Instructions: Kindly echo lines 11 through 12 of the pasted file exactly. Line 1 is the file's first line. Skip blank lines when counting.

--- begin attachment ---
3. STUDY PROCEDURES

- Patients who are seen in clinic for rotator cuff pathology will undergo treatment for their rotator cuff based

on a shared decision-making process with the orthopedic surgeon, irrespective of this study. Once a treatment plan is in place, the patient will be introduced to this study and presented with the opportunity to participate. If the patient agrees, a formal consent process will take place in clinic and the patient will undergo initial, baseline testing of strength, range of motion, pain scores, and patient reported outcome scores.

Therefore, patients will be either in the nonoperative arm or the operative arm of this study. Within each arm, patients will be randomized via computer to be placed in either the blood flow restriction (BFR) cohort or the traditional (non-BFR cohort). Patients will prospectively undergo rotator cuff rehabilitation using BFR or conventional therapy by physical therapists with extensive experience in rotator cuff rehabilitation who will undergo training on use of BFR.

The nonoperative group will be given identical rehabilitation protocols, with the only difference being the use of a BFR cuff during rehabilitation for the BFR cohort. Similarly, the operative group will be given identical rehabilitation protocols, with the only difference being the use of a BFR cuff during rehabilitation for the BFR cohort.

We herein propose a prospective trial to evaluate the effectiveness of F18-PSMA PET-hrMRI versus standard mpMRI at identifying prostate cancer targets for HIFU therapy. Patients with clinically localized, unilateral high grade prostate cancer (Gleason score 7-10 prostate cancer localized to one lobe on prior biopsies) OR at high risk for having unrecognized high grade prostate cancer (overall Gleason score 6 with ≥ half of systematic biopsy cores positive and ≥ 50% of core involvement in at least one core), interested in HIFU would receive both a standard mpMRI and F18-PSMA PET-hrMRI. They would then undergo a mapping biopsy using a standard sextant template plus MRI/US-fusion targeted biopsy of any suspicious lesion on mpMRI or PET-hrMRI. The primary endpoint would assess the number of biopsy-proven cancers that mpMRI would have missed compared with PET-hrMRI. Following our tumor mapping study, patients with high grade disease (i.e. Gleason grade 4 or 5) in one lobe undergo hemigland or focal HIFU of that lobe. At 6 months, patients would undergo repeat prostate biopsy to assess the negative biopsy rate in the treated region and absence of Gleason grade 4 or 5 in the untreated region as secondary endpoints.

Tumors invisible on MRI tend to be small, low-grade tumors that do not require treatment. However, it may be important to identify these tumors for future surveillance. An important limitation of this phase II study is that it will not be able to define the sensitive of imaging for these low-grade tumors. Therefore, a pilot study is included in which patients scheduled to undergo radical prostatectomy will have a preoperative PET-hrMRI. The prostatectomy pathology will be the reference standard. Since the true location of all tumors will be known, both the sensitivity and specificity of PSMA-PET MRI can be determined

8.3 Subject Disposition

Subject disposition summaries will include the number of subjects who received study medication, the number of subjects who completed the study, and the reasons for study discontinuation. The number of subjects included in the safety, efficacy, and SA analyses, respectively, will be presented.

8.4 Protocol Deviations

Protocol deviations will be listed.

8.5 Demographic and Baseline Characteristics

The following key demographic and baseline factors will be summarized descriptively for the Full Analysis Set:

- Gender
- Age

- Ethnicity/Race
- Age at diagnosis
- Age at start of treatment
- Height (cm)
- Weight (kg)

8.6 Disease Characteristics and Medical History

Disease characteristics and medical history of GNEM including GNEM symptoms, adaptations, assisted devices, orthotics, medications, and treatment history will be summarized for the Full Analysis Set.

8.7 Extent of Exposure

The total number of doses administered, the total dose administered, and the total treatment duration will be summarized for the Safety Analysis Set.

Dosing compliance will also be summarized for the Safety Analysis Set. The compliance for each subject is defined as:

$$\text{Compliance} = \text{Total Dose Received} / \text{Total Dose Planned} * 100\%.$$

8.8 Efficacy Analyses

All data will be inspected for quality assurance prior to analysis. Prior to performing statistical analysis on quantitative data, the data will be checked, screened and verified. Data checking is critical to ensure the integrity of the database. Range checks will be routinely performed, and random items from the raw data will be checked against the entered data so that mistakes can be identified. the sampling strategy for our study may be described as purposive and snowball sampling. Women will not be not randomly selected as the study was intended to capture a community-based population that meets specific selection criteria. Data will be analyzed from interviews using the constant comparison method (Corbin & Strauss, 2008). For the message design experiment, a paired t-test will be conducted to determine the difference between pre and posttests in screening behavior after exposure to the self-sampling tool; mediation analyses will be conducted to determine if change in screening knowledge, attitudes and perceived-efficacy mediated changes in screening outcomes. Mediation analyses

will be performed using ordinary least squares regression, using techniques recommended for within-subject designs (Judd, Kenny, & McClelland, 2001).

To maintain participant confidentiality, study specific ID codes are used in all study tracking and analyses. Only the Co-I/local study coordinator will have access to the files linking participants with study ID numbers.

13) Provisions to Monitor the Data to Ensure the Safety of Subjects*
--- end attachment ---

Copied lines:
Protocol deviations will be listed.

8.5 Demographic and Baseline Characteristics